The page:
Ortiz explained that with the incredible amount of new wealth in the area—the Peninsula now has more tech billionaires than any place on earth, and the number will only grow with more IPOs on the way—both social and shopping mores are evolving. “In Palo Alto, money is still extremely hidden. People spend big on things seen as acceptable—cars, homes. You can get away with flying private because your jet isn’t parked in your driveway.” The residents of Palo Alto, he says, are not your typical luxury customers. “They don’t trust conventional sales people.” Besides, he said, some of them want to change the whole thing. “The personal luxury-goods business is a $300 billion-a-year industry. This area is interested in attacking or disrupting anything that is a big industry.”
At the open-air Stanford Shopping Center, I met Cristóbal Ibarra at Jeffrey. The 27-year-old sales associate grew up in East Palo Alto and, from the sales floor of stores like Fendi, has watched the area evolve. “Ten years ago, the Peninsula was polite. The old-money and Wil- kes Bashford–type stores.” He called out more of the town’s recent additions: the contemporary-art-filled restaurant Selby’s; the shopping nights Jeffrey will soon host at the Rosewood; Hermès, which opened a 6,000-square-foot store a year ago. “Go look at the line there,” he said. “You have to see it. And it’s not tourists.”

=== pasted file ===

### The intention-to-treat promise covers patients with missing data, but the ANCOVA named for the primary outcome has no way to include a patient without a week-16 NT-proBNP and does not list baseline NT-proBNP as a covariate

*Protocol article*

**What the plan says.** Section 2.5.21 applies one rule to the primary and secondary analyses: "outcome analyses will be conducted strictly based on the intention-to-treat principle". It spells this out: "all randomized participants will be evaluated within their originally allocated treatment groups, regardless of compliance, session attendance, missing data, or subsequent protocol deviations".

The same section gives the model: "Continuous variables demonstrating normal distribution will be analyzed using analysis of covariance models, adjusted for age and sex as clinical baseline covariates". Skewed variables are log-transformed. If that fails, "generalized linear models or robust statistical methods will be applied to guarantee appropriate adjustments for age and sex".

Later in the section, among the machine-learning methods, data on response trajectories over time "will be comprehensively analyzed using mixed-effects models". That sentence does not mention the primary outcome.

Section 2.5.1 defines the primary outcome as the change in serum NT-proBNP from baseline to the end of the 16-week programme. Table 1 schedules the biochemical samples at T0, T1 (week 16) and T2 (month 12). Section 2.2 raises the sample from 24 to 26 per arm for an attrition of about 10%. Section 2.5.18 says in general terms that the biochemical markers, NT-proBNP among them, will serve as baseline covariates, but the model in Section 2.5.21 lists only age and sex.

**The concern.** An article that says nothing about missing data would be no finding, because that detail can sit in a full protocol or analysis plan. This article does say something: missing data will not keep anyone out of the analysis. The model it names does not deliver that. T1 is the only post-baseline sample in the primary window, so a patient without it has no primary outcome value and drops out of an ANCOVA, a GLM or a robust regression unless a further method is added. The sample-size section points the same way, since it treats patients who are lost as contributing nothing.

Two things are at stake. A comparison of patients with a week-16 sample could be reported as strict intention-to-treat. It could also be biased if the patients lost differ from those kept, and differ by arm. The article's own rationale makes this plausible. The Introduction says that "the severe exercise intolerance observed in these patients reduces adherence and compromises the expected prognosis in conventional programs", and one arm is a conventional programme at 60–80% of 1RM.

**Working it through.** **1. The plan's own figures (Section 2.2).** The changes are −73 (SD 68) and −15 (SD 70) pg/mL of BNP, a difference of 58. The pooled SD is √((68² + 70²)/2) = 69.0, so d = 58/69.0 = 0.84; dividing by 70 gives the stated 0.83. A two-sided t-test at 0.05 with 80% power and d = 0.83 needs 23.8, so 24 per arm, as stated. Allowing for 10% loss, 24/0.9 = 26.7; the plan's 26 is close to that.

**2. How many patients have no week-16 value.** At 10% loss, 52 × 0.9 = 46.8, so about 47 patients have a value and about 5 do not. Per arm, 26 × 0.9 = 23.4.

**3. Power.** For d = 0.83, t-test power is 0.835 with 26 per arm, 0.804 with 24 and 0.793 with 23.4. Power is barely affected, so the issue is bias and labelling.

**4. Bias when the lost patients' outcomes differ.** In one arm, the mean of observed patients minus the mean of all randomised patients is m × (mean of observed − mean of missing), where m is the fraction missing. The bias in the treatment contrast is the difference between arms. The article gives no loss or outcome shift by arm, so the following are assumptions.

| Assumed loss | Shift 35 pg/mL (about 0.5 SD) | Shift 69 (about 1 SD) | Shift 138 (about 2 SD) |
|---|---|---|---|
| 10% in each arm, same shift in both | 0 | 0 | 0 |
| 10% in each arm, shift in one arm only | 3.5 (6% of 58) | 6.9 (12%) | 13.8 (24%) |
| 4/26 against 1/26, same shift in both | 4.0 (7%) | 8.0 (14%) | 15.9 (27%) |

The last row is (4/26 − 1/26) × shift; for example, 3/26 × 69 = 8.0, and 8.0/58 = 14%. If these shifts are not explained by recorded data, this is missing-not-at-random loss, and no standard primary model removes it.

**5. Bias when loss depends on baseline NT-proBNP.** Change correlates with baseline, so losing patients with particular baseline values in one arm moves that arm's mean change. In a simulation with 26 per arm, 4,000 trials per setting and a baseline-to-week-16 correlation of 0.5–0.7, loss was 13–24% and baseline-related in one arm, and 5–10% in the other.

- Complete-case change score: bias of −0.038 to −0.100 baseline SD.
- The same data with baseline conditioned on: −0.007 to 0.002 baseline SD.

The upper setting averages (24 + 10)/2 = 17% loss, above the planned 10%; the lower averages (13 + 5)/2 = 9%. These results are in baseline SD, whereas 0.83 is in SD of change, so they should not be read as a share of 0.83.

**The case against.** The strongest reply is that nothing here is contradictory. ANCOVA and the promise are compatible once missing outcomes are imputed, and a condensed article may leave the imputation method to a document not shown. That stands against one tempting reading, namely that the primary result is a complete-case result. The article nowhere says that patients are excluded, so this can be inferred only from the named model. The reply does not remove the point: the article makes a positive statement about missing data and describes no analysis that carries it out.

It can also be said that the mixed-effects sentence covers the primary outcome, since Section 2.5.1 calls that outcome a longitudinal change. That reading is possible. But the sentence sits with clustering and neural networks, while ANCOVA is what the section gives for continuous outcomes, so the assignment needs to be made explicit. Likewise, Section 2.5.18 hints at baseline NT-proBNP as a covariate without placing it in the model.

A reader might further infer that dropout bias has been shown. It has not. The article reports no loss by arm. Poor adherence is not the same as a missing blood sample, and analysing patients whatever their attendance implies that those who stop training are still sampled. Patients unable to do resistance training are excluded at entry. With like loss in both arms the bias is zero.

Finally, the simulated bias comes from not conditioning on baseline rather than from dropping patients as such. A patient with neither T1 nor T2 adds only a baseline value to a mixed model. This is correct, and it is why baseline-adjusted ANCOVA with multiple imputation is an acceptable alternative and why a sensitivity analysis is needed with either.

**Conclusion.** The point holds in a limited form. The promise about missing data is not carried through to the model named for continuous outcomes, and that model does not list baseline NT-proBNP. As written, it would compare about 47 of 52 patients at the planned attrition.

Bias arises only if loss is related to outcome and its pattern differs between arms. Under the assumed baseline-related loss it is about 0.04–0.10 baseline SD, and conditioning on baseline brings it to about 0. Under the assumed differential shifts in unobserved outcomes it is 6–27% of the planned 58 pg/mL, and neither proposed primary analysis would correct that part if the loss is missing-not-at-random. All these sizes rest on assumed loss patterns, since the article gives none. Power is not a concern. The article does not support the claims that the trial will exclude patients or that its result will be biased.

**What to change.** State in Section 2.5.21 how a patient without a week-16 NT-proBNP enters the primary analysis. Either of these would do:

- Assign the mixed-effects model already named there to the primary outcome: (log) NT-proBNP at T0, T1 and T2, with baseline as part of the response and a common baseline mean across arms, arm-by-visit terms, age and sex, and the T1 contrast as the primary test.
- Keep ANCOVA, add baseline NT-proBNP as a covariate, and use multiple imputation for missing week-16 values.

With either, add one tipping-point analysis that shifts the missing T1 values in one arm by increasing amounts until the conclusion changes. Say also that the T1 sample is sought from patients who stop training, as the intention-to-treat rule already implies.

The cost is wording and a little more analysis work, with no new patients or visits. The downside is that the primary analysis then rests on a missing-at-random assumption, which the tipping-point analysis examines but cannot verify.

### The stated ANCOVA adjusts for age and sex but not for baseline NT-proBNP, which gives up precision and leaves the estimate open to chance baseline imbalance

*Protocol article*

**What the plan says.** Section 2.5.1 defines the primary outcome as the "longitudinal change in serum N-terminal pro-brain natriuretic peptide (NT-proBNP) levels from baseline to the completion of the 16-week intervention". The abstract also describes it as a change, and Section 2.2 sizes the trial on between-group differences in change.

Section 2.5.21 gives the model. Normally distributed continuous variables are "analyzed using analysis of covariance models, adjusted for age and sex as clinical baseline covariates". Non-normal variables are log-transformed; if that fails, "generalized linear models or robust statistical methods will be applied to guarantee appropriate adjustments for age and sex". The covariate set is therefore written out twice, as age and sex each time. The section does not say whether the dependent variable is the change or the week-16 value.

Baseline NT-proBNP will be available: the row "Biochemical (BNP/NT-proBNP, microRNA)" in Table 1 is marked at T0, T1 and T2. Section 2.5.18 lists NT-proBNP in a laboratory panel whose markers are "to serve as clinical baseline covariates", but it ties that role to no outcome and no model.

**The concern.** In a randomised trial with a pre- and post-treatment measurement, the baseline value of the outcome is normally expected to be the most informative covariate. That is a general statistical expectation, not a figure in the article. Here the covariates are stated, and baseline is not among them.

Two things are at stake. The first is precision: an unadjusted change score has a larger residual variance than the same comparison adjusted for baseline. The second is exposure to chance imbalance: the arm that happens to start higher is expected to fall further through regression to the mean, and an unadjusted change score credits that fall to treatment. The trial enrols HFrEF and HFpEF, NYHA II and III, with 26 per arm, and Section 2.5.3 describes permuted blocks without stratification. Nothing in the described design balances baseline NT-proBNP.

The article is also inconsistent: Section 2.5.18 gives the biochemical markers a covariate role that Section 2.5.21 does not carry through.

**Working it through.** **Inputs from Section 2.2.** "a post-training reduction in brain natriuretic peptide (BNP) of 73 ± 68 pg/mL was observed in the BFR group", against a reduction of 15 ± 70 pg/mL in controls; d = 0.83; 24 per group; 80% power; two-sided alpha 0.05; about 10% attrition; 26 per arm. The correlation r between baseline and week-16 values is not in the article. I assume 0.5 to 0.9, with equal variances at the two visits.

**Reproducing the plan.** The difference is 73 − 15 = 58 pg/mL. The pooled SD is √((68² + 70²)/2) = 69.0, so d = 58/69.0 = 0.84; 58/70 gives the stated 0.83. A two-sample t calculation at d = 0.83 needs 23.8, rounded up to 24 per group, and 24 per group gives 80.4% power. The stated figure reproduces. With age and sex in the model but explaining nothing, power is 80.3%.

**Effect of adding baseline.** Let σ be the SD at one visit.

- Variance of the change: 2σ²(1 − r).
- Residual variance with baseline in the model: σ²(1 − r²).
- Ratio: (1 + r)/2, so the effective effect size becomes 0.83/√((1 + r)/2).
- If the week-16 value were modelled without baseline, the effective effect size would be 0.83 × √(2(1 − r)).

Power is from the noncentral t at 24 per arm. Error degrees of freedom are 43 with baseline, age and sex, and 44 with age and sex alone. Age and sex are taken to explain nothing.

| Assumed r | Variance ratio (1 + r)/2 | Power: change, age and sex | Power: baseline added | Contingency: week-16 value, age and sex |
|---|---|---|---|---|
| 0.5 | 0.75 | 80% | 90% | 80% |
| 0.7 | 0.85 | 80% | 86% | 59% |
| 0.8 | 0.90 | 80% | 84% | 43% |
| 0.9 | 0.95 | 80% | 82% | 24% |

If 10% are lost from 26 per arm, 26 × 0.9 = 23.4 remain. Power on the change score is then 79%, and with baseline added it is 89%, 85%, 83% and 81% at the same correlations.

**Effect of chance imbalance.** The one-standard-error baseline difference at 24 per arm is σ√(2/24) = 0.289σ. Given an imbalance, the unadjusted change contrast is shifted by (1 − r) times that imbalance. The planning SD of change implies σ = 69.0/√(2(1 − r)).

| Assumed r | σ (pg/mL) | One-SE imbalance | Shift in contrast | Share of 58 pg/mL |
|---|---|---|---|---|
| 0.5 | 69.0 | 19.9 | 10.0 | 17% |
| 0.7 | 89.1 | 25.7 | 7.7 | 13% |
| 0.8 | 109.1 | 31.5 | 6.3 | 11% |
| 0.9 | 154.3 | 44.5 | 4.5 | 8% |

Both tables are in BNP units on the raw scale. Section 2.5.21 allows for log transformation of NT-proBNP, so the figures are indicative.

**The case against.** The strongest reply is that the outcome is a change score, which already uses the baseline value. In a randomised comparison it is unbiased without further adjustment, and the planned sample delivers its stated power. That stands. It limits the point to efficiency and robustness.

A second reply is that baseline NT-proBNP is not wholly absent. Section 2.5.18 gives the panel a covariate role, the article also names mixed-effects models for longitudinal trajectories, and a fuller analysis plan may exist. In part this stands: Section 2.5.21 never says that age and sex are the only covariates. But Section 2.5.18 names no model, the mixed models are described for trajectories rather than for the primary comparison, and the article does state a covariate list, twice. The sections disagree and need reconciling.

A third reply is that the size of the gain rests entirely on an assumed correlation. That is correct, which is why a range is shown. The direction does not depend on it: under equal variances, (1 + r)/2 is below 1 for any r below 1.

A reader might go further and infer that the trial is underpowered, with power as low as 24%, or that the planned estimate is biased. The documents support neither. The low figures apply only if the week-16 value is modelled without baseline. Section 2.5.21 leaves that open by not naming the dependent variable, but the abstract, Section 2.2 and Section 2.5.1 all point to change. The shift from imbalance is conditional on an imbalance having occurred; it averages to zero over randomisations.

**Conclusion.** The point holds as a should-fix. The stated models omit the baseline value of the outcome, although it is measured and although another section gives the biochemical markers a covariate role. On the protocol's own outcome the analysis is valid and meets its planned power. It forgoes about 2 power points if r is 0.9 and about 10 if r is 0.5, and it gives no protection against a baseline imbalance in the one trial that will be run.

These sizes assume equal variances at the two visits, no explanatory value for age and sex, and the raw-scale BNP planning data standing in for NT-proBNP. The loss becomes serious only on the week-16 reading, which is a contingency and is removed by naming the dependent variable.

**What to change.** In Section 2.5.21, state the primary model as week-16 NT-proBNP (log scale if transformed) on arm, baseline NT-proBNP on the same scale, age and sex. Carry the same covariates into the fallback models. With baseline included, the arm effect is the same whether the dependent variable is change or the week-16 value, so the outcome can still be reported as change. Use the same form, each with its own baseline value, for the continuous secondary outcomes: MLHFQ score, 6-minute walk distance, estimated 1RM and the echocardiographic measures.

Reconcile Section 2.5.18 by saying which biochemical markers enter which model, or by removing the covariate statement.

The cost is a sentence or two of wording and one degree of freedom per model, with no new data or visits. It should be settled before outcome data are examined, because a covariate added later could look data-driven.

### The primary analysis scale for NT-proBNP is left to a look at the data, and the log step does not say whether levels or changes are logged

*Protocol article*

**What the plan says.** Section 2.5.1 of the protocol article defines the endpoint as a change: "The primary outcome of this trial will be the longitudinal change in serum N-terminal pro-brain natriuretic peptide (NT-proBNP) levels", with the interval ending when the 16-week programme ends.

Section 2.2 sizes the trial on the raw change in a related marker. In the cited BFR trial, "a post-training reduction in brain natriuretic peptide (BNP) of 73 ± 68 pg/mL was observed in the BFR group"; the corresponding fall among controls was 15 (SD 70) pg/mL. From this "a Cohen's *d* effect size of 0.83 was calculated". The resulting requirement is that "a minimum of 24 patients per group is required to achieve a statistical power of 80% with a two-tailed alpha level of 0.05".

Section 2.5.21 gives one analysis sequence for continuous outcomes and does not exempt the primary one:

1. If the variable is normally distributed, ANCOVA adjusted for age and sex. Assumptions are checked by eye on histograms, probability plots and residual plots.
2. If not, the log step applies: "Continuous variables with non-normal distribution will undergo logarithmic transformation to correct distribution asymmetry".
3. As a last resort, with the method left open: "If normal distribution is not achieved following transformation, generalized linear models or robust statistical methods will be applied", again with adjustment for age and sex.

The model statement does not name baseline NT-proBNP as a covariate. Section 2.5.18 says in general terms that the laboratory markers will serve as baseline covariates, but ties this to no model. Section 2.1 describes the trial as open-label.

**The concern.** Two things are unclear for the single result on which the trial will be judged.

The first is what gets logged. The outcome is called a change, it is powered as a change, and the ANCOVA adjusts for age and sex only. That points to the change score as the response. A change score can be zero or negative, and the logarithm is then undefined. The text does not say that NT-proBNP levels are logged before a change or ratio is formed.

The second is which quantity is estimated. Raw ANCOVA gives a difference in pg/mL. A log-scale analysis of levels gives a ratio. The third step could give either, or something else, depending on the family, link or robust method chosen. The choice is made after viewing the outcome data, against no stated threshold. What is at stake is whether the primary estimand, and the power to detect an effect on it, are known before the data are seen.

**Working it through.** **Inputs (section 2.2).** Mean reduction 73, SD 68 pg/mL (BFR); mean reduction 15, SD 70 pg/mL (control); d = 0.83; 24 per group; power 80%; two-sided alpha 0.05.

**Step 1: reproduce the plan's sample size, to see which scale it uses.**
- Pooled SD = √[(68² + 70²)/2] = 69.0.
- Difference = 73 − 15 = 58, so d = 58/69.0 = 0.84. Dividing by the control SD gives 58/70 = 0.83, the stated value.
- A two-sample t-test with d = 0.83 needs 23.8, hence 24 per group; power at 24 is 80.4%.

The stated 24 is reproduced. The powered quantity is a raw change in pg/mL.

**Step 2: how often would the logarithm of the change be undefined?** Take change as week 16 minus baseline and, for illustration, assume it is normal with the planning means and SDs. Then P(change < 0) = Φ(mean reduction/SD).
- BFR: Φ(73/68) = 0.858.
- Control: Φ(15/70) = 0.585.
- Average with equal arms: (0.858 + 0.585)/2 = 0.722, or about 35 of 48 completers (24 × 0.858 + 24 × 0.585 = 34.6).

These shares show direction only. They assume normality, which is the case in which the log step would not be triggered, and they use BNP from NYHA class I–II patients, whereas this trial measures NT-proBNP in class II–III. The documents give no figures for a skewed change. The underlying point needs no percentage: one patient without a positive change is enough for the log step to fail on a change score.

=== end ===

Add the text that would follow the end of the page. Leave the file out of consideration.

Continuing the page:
I had no trouble finding the luxury end of the mall. I just followed the crowds to the bold-faced brands (Cartier, Neiman Marcus) looped around a black- marble infinity fountain. At Hermès I watched a fortysomething man buy three pairs of $700 sandals with H-shaped uppers. “I’m going to the Hamptons,” he said with a shrug.
“That’s so Palo Alto,” Mary Gonsalves Kinney, a personal shopper who works with many tech C-suiters told me later. “The new Palo Alto anyway. When they travel, they get to wear all the clothes they are dying to pull out.” The former celebrity stylist explained that her clients are men who are retired at 32 and on their second start-up. Or women who are trying to get to CEO in what is still a male-dominated—and very anonymously casual—business environment, one in which appearing to care about your image means you aren’t taken seriously. “Their wardrobe can’t interfere with their value.”
Of course, her clients are faking it: Choosing Thom Browne button-downs or unmarked knits from Brunello Cucinelli, they appear to blend in with their employees. No capital F fashion. Of course, that might change, as the Peninsula continues to coalesce into a single community.
Back at the Rosewood, I swam to the north end of the pool, submerged in a half-million gallons of water poured into a French cross surrounded by a grove of olive trees. Above me, a server dropped off a tray of yellowtail ceviche, wood-fired pizza, and Sonoma Chardonnays to a foursome on chaise longues. Umbrellas the color of turmeric rendered a sepia-toned selfie. The conversation bounced from a recent product launch in town and the new rooms at the Nobu Hotel to Atherton property values and the sale at Nordstrom to the yellow-corn velouté at the Village Pub in Woodside near all the horse farms.
“Do you miss living in San Francisco?” one of the men asked the couple opposite him. His corrugated torso rose from Orlebar Brown trunks. The hair on his head, cheeks, and chest was clipped to precisely the same length.
“No!” the other couple said at the same time with a laugh.